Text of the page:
—Merrill Lynch

Clauses like this are common. Their message: If you don't protest within the time limit, you're out of luck. But in reality? "That 10-day rule—and it's often three days, especially for confirmation slips—frequently means nothing," says Indianapolis attorney Mark E. Maddox, the immediate past president of the Public Investors Arbitration Bar Association. "Securities disputes are generally decided by looking at the facts of the case, not at an agreement's rigid provisions." That's because the disputes are usually arbitrated, which can work for you, because arbitration permits flexible decisions.

So your real deadline will depend on the facts. Indeed, it might be measured not in days, but in months. For instance, if you failed to review your statements for several months because you put in long hours at your practice and were busy with family and community activities, in a dispute you might be awarded much or all of your loss, says Maddox.

New York securities arbitration attorney Theodore G. Eppenstein provides another example: "Suppose you don't discover you were trading options until your accountant reviews your statements at year-end," he says. "If you understood little or nothing of the trading, the 10-day rule might not matter."

But don't get too relaxed. The underlying principle—do what's reasonable—does matter. If you're simply sloppy when it comes to reviewing communications about your investments, you may indeed lose in a dispute, even against the big, bad brokerage.

Is speed dangerous on the electronic superhighway?

Whether delivered to you by mail, e-mail, or other electronic means, all confirmations, statements, notices and other communications . . . shall be binding upon you, if you do not object, either in writing or via electronic mail, within forty-eight hours after any such document is sent to you. . . .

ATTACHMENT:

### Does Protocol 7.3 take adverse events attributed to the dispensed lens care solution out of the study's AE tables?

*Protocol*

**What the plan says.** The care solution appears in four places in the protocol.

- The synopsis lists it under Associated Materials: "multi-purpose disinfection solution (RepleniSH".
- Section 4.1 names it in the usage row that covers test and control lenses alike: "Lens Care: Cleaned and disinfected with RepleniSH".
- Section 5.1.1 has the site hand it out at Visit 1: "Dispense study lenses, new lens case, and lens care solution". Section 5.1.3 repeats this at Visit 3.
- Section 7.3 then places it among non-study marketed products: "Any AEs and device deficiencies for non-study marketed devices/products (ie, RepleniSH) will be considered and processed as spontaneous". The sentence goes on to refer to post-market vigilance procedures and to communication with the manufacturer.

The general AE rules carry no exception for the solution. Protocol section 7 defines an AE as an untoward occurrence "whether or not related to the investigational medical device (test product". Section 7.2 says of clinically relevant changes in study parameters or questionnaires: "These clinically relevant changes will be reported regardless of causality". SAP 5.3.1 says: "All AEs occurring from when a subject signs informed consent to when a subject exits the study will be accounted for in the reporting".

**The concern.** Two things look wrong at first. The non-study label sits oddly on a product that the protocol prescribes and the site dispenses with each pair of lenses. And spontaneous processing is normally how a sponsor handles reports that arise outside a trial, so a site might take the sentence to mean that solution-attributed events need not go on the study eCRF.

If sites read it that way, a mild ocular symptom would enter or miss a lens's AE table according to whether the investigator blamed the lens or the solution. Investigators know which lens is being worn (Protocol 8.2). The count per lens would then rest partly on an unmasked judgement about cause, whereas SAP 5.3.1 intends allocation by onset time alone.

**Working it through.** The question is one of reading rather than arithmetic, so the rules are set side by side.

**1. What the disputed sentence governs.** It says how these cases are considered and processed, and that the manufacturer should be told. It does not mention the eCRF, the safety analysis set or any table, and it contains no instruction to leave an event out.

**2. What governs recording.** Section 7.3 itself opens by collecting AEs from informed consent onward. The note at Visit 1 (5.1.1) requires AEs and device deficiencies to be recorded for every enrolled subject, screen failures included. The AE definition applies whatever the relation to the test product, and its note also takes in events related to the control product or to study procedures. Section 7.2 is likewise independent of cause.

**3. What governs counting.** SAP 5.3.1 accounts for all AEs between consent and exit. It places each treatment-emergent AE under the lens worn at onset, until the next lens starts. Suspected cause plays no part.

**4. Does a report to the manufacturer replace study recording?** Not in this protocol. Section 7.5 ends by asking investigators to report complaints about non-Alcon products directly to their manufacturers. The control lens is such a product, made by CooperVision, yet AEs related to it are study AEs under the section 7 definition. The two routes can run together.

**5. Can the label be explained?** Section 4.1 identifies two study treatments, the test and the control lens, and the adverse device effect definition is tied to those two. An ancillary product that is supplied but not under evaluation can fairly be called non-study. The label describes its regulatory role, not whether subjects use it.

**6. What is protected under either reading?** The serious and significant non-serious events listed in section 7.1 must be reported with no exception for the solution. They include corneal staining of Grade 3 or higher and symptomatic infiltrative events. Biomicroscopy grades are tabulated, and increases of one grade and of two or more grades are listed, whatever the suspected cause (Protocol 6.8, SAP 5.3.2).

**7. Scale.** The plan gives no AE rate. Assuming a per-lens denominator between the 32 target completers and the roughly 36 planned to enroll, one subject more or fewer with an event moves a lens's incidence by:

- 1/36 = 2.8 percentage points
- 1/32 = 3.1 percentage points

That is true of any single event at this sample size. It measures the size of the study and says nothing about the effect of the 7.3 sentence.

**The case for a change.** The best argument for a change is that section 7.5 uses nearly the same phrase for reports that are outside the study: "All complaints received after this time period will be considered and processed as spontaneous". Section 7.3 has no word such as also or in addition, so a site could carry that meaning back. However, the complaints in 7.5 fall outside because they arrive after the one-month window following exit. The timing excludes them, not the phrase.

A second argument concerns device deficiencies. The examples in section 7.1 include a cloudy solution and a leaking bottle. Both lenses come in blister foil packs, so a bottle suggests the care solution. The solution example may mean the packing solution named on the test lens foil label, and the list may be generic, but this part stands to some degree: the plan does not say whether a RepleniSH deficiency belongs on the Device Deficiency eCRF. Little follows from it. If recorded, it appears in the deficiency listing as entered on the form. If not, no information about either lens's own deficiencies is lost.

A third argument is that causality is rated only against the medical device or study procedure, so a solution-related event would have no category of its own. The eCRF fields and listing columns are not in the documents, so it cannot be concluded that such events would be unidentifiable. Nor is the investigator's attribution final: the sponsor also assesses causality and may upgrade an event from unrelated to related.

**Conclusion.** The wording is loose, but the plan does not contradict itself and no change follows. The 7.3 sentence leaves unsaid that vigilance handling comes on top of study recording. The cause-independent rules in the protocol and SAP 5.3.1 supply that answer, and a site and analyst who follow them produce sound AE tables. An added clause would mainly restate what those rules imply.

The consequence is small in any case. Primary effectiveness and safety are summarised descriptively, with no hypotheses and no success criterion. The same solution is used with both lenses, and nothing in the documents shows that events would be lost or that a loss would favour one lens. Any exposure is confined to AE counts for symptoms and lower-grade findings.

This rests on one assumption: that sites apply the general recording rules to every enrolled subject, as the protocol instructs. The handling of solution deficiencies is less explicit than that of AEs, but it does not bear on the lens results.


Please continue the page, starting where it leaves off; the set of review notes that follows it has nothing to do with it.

—Datek Online Brokerage Services

Welcome to e-trading—fast, efficient, and able to zap you with even shorter protest deadlines. But if 10 days is too short, then 48 hours is absurd, right?

Again, that depends. To some experts, such a brief period seems inherently unfair. "I've never heard of a period that short," says Maddox, who doubts that it would be regarded as valid.

However, New York securities attorney David E. Robbins points out that since Datek Online is—as its name indicates—strictly for online trading, this deadline normally applies to records of trades investors are carrying out themselves. "In some circumstances, then, that short period might seem reasonable," he says. "It's not as though you're trying to make sense out of what some broker did." The SEC, in fact, is currently taking a close look at this issue, recognizing that because online trading is different from traditional forms in many ways, the rules involved may have to differ, too.

If they sent it, you got it, even if you didn't

Communications may be sent to the Client at the Client's address or at such other address as the Client gives. . . . All communications so sent . . . will be considered to have been given to the Client personally, upon such sending, whether or not the client actually received them.

—Paine Webber

Notices and other communications may also be provided to you [orally], . . . left for you on your answering machine, or otherwise, [and] shall be deemed to have been delivered to you whether actually received or not.

—Datek Online Brokerage Services

Suppose your broker sends off some incorrect confirmations and statements. They don't reach you, so you can't protest promptly. Later, when you do argue, the broker claims that sending equals receiving. Is that valid?